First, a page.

Skot Olsen is a graduate of the Joe Kubert School of Cartoon and Graphic Art. While growing up in Connecticut, he and his parents spent their summers sailing up and down the coast of New England and the West Indies. These experiences led him to love sea-faring people and the culture behind their lives. Many of his paintings revolve behind sea monsters and oceans, and it is evident that Skot Olsen’s life around the sea has played a huge influence on the work he exhibits.


How much of an impact do you think going to the Joe Kubert School of Cartoon and Graphic Art made on you?
I think going there had a big impact on the way I paint and my work ethic. The heavy emphasis on cartooning and illustration combined with nearly impossible-to-meet deadlines is largely responsible for my loose, cartoonish style.

What is your favorite aspect about the seas and bodies of water?
[The sea] is an entirely different world, mostly dark and teeming with monsters. It seems impossible if you really think about it, but it’s there. It’s full of gigantic creatures, and we can visit it.

Do you ever paint landscapes, or do you primarily only paint seascapes?
I primarily paint weird looking people and events. A lot of them are set against a seascape or waterfront, but I mix it up. My last series of pictures were set in Florida.

What tools and mediums do you use?
I paint mostly on canvas or linen. I apply the drawing with a kind of chalk and paint it in with oil paint. I used to use acrylic and still occasionally do.

Do you make a living off of your art?
Yes, for about seven or eight years. I had numerous day-jobs before I started painting full time.

What was the first art piece you remember getting positive attention for?
When I was eleven, I had a comic strip in the local paper. Looking back on it, I can see that it sucked, but people told me it was funny.


Your work is extremely character-based. Where do you get the ideas for your characters? How do you decide what settings to put them in?
I usually think of what ever story or situation I want to portray first. Then I decide what type of person would fit or even better, not fit in that situation. I like the square peg in a round hole scenario.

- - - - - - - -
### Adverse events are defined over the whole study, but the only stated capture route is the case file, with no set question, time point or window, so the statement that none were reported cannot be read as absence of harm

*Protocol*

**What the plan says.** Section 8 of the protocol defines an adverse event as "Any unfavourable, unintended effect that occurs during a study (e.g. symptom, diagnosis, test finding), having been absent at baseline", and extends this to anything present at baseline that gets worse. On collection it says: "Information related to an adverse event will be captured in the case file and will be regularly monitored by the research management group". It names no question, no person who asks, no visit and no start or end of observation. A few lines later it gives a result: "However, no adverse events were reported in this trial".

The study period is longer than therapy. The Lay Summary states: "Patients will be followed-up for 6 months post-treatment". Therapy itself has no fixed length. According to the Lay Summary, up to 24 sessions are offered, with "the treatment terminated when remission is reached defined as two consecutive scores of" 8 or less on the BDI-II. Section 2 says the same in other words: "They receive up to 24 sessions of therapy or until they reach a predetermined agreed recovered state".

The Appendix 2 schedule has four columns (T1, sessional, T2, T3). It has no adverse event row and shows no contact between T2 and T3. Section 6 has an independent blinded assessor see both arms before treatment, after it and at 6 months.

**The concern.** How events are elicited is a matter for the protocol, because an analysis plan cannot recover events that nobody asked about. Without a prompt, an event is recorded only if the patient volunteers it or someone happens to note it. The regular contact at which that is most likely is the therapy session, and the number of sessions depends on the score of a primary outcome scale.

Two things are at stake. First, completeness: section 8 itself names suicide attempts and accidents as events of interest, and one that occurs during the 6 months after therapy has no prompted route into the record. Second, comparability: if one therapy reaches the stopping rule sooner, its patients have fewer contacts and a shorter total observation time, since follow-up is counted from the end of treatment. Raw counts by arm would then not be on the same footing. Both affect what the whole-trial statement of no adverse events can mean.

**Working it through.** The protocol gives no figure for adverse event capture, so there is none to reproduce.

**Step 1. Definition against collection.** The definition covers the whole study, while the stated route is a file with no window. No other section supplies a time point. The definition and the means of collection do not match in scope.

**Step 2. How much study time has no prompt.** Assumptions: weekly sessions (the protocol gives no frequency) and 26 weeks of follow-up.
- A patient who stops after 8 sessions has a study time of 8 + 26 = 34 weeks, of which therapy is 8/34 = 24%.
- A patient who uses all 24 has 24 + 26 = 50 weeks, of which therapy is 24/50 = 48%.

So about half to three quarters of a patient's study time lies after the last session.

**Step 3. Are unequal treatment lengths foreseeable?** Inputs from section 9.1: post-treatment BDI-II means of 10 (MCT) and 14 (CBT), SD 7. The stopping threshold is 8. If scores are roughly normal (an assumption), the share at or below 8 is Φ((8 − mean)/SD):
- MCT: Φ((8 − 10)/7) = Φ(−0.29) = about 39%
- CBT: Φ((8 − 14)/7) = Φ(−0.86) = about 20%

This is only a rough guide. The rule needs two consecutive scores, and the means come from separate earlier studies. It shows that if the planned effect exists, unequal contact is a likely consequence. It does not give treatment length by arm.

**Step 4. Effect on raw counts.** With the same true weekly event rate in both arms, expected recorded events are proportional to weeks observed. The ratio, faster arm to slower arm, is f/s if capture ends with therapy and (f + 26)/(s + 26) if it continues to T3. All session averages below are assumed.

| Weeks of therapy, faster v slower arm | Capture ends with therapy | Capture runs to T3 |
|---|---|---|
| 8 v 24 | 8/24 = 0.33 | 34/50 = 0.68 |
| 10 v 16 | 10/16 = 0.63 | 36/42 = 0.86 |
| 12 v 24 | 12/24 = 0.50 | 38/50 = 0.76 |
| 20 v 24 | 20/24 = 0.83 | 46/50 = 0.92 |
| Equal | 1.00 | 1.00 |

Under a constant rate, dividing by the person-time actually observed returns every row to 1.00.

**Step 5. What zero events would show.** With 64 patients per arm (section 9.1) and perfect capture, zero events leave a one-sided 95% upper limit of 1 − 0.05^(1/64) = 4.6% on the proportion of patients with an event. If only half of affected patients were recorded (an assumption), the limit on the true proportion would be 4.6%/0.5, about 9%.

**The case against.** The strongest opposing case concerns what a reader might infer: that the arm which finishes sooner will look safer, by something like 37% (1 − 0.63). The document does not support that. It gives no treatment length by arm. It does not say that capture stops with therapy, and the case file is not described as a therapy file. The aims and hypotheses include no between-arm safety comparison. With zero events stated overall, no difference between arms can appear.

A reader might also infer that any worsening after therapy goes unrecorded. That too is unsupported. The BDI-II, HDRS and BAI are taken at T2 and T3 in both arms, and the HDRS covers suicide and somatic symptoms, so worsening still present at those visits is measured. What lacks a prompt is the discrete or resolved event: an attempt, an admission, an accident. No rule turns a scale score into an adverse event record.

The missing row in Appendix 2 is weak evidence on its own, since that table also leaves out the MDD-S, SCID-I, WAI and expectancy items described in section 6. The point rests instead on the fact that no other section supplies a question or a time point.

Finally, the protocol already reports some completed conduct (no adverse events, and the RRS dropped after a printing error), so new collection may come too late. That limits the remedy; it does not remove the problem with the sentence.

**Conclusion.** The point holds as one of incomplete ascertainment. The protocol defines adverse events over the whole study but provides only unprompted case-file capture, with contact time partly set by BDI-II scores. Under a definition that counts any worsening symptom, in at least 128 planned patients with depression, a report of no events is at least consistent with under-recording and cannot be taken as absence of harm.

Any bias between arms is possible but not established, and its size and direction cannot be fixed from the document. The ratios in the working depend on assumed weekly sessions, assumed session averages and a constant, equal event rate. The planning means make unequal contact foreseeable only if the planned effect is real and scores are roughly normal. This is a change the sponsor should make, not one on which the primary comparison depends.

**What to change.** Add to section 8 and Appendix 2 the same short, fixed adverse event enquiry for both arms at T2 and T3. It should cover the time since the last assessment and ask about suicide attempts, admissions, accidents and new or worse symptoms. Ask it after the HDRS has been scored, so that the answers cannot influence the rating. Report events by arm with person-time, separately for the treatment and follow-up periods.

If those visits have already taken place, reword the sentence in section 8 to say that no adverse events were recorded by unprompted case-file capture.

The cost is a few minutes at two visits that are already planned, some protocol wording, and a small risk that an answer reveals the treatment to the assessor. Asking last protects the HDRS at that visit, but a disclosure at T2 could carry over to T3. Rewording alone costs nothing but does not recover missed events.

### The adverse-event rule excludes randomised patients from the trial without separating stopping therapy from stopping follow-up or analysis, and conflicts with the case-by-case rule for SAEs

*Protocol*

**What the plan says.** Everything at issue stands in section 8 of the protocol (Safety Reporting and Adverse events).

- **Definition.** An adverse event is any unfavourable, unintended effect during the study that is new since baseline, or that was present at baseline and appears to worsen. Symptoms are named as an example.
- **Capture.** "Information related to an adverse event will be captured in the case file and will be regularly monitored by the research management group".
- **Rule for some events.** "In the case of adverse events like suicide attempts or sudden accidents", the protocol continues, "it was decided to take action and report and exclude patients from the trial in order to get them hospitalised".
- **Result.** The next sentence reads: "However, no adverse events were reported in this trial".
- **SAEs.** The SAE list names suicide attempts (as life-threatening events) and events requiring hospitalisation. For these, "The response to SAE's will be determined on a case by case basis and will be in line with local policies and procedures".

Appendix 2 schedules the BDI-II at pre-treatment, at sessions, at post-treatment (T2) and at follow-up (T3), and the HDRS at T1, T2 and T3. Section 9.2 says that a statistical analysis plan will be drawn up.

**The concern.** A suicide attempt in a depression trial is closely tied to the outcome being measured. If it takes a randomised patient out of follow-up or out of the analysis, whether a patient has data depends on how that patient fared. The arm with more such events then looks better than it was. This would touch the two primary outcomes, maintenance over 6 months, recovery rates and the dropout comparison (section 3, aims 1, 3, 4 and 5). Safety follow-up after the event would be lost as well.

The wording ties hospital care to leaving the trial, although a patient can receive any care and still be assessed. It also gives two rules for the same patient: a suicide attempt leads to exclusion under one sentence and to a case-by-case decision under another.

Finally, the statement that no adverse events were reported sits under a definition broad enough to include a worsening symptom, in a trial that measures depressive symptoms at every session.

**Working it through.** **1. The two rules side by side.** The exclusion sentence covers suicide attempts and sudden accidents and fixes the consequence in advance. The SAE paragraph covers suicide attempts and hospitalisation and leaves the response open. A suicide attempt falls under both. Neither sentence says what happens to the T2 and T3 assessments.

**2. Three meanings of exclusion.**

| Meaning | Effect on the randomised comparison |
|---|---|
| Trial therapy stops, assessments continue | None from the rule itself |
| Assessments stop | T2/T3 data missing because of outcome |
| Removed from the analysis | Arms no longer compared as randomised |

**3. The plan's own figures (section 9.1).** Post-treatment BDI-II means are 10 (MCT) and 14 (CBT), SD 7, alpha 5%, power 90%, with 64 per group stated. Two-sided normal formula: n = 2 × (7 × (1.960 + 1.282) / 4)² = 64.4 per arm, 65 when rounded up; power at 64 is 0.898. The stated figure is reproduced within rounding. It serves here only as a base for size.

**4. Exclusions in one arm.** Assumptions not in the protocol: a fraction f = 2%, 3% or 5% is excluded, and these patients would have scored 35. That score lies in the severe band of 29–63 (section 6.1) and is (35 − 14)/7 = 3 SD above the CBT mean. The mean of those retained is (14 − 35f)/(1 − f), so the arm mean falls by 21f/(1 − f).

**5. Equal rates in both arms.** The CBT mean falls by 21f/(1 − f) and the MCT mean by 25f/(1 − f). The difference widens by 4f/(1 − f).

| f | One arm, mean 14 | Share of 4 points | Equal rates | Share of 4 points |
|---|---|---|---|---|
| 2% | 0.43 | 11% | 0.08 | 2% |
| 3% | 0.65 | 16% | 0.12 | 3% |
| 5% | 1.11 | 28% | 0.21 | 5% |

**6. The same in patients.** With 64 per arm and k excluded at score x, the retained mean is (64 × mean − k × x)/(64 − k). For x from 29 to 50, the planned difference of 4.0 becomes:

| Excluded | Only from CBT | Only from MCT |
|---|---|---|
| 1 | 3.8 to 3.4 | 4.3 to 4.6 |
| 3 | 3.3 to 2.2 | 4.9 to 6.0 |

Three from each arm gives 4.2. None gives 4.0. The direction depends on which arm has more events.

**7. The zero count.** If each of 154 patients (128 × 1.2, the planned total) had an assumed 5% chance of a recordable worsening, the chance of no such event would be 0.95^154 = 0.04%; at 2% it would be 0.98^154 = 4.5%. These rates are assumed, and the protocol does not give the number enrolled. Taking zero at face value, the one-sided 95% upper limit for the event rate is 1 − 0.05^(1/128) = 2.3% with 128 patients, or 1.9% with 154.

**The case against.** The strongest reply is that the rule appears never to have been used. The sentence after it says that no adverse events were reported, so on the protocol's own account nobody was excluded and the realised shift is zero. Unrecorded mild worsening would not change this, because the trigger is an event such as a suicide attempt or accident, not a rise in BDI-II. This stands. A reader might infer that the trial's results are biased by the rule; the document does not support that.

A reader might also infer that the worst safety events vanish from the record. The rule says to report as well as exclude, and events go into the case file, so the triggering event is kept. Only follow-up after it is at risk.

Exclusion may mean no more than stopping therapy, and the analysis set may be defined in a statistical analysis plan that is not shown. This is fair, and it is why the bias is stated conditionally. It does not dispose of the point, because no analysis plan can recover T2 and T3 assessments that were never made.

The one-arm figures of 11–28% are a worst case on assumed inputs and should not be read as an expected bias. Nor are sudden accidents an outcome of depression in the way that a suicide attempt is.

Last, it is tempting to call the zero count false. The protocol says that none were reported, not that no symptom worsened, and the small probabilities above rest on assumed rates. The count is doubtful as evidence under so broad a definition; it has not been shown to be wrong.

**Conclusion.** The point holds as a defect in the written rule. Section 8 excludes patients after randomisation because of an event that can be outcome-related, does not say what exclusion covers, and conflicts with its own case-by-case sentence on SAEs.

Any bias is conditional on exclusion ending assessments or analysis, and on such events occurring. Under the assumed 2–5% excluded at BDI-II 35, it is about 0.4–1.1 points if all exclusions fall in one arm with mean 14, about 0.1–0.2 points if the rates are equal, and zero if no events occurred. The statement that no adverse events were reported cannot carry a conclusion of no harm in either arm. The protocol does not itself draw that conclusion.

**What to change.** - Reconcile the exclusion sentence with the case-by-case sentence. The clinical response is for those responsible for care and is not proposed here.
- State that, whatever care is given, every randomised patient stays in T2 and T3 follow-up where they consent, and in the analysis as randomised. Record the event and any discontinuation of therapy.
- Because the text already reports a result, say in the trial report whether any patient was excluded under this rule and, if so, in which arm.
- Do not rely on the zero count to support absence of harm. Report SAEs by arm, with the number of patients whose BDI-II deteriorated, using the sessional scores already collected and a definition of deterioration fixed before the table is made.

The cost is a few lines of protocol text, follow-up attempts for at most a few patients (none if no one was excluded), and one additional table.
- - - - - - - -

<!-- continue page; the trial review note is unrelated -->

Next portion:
What influences your artwork?
Almost everything. I think that part of an artist’s natural function is to reflect the world around them. I am always looking around me for things to paint, and I try to imbibe my work with my own experiences. I try not to get too influenced by other artists, but sometimes part of making successful art is building on the work of others. Artists who have influenced my work include: Walt Disney, Peter Bagge, Robert Williams, Todd Schorr, H. P. Lovecraft, and various Italian and Dutch masters. How does that saying go? “We can see so far because we stand on the shoulders of giants.”

Your newer work is a very different style from your previous work. What do you think has changed?
As I change and get older, I guess my painting does too. Everything is always changing, so it makes sense that a person’s style of doing anything will too… it’s unhealthy not to change.


Was changing a conscious decision?
Not so much with what is currently on my website or published elsewhere — that happened organically. However, I am currently working on some stuff that is very much a product of the conscious decision to change styles. I will, most likely, always be making this cartoonish stuff, but my new work has a more real, yet psychedelic, look to it. It’s a refreshing change for me that I am very excited about.

It seems like a lot of your paintings come with stories. Where do you get these facts, and do you actively have an image in your head when you read these stories? Or do the images come when you sit down and think about them?
I like to read non-fictional history; truth really is stranger than fiction. That’s not to say I don’t enjoy a good story, but I find a lot of my subjects in history books. I do sometimes embellish, stretch and manipulate facts. The fun part is figuring out what is real and what is not. Often, people are surprised to learn which of my subjects really existed. I like the weight a painting can carry, people will sometimes believe the impossible if it’s presented in a painting in a matter of fact way. I usually illustrate in my head as I read, but I decide how the painting will go later on.

You have been in a lot of magazines. Do you think most of your work has gotten known because of press, or more because of shows and word of mouth?
Definitely a combination of all those things. It’s important for an artist to use whatever tools are available to let the world know they are out there.

What is one piece of advice you would give to other artists who are trying to get their work out there?
Stay out of my way, junior.

The featured image above, “Seeds of Image” (oil on canvas, 2005), is based off of this story, as told in Skot Olsen’s words: “In January of 1878, La Providencia, a Spanish ship bound for Barcelona from Havana, wrecked off the coast of what would become Palm Beach. This ship was carrying 20,000 coconuts that washed up along the coastline. Some of the local residents collected and planted many of the coconuts, which were not native to South Florida, but soon became a symbol of the region. The name Palm Beach, as well as most of the coconut palms in South Florida, are the result of that wreck.”

www.skotolsen.com

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